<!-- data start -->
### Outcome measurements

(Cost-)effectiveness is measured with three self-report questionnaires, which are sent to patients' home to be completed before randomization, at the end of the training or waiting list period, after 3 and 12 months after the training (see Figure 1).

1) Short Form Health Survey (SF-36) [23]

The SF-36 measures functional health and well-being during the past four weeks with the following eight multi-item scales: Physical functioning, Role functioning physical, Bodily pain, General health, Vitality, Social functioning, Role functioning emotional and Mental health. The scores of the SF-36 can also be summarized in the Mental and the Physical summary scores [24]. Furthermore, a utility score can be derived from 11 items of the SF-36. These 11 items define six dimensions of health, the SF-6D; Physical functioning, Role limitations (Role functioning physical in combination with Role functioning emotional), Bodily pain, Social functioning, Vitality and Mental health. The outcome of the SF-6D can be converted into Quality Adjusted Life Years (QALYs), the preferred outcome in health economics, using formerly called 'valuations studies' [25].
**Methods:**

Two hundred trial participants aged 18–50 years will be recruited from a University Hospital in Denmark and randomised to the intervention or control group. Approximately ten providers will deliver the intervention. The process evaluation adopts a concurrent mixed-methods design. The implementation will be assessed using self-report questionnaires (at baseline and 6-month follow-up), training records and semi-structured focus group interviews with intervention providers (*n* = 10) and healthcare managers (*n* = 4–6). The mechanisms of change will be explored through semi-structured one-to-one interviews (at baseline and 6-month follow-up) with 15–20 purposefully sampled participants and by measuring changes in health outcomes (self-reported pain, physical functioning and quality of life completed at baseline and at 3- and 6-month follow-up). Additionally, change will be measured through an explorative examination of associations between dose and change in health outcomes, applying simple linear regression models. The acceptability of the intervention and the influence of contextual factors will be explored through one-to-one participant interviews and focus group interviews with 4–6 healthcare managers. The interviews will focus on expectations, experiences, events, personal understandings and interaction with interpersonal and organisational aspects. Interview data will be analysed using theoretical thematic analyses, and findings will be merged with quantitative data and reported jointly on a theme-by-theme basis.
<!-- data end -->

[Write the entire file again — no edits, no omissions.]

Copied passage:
### Outcome measurements

(Cost-)effectiveness is measured with three self-report questionnaires, which are sent to patients' home to be completed before randomization, at the end of the training or waiting list period, after 3 and 12 months after the training (see Figure 1).

1) Short Form Health Survey (SF-36) [23]

The SF-36 measures functional health and well-being during the past four weeks with the following eight multi-item scales: Physical functioning, Role functioning physical, Bodily pain, General health, Vitality, Social functioning, Role functioning emotional and Mental health. The scores of the SF-36 can also be summarized in the Mental and the Physical summary scores [24]. Furthermore, a utility score can be derived from 11 items of the SF-36. These 11 items define six dimensions of health, the SF-6D; Physical functioning, Role limitations (Role functioning physical in combination with Role functioning emotional), Bodily pain, Social functioning, Vitality and Mental health. The outcome of the SF-6D can be converted into Quality Adjusted Life Years (QALYs), the preferred outcome in health economics, using formerly called 'valuations studies' [25].
**Methods:**

Two hundred trial participants aged 18–50 years will be recruited from a University Hospital in Denmark and randomised to the intervention or control group. Approximately ten providers will deliver the intervention. The process evaluation adopts a concurrent mixed-methods design. The implementation will be assessed using self-report questionnaires (at baseline and 6-month follow-up), training records and semi-structured focus group interviews with intervention providers (*n* = 10) and healthcare managers (*n* = 4–6). The mechanisms of change will be explored through semi-structured one-to-one interviews (at baseline and 6-month follow-up) with 15–20 purposefully sampled participants and by measuring changes in health outcomes (self-reported pain, physical functioning and quality of life completed at baseline and at 3- and 6-month follow-up). Additionally, change will be measured through an explorative examination of associations between dose and change in health outcomes, applying simple linear regression models. The acceptability of the intervention and the influence of contextual factors will be explored through one-to-one participant interviews and focus group interviews with 4–6 healthcare managers. The interviews will focus on expectations, experiences, events, personal understandings and interaction with interpersonal and organisational aspects. Interview data will be analysed using theoretical thematic analyses, and findings will be merged with quantitative data and reported jointly on a theme-by-theme basis.